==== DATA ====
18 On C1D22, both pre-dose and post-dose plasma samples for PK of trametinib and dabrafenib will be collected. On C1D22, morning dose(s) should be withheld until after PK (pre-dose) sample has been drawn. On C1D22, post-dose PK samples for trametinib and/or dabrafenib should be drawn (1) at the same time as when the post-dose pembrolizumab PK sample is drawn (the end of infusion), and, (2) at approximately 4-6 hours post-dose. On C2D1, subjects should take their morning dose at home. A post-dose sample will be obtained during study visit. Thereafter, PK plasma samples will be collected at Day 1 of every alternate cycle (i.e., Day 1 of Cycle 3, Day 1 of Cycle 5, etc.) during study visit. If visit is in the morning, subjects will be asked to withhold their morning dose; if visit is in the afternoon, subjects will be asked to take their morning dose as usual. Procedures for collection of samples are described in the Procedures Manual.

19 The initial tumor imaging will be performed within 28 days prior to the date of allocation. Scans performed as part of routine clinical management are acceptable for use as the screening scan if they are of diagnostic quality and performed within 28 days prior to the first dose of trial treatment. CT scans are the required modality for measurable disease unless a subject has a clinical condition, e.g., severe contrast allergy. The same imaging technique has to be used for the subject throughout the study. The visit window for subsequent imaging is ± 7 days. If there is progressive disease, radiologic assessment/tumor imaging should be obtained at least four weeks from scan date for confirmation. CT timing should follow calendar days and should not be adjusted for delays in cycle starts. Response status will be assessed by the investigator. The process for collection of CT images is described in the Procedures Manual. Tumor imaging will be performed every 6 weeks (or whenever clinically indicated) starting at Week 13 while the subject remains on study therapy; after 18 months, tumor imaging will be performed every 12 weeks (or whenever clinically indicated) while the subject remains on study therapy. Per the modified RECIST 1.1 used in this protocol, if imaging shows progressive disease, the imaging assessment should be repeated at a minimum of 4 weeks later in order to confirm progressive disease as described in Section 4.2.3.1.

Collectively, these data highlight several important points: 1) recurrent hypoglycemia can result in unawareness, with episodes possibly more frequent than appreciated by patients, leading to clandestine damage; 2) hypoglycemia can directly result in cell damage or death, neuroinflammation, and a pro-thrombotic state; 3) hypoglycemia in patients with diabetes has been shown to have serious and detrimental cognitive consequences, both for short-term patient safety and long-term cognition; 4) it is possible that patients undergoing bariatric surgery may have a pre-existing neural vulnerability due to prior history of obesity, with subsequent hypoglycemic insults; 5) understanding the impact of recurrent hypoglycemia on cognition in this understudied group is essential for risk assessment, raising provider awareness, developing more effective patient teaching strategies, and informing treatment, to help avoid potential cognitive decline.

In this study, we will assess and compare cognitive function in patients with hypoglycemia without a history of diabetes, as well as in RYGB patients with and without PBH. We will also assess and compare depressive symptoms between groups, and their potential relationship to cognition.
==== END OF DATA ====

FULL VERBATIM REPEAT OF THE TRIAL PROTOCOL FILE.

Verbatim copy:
18 On C1D22, both pre-dose and post-dose plasma samples for PK of trametinib and dabrafenib will be collected. On C1D22, morning dose(s) should be withheld until after PK (pre-dose) sample has been drawn. On C1D22, post-dose PK samples for trametinib and/or dabrafenib should be drawn (1) at the same time as when the post-dose pembrolizumab PK sample is drawn (the end of infusion), and, (2) at approximately 4-6 hours post-dose. On C2D1, subjects should take their morning dose at home. A post-dose sample will be obtained during study visit. Thereafter, PK plasma samples will be collected at Day 1 of every alternate cycle (i.e., Day 1 of Cycle 3, Day 1 of Cycle 5, etc.) during study visit. If visit is in the morning, subjects will be asked to withhold their morning dose; if visit is in the afternoon, subjects will be asked to take their morning dose as usual. Procedures for collection of samples are described in the Procedures Manual.

19 The initial tumor imaging will be performed within 28 days prior to the date of allocation. Scans performed as part of routine clinical management are acceptable for use as the screening scan if they are of diagnostic quality and performed within 28 days prior to the first dose of trial treatment. CT scans are the required modality for measurable disease unless a subject has a clinical condition, e.g., severe contrast allergy. The same imaging technique has to be used for the subject throughout the study. The visit window for subsequent imaging is ± 7 days. If there is progressive disease, radiologic assessment/tumor imaging should be obtained at least four weeks from scan date for confirmation. CT timing should follow calendar days and should not be adjusted for delays in cycle starts. Response status will be assessed by the investigator. The process for collection of CT images is described in the Procedures Manual. Tumor imaging will be performed every 6 weeks (or whenever clinically indicated) starting at Week 13 while the subject remains on study therapy; after 18 months, tumor imaging will be performed every 12 weeks (or whenever clinically indicated) while the subject remains on study therapy. Per the modified RECIST 1.1 used in this protocol, if imaging shows progressive disease, the imaging assessment should be repeated at a minimum of 4 weeks later in order to confirm progressive disease as described in Section 4.2.3.1.

Collectively, these data highlight several important points: 1) recurrent hypoglycemia can result in unawareness, with episodes possibly more frequent than appreciated by patients, leading to clandestine damage; 2) hypoglycemia can directly result in cell damage or death, neuroinflammation, and a pro-thrombotic state; 3) hypoglycemia in patients with diabetes has been shown to have serious and detrimental cognitive consequences, both for short-term patient safety and long-term cognition; 4) it is possible that patients undergoing bariatric surgery may have a pre-existing neural vulnerability due to prior history of obesity, with subsequent hypoglycemic insults; 5) understanding the impact of recurrent hypoglycemia on cognition in this understudied group is essential for risk assessment, raising provider awareness, developing more effective patient teaching strategies, and informing treatment, to help avoid potential cognitive decline.

In this study, we will assess and compare cognitive function in patients with hypoglycemia without a history of diabetes, as well as in RYGB patients with and without PBH. We will also assess and compare depressive symptoms between groups, and their potential relationship to cognition.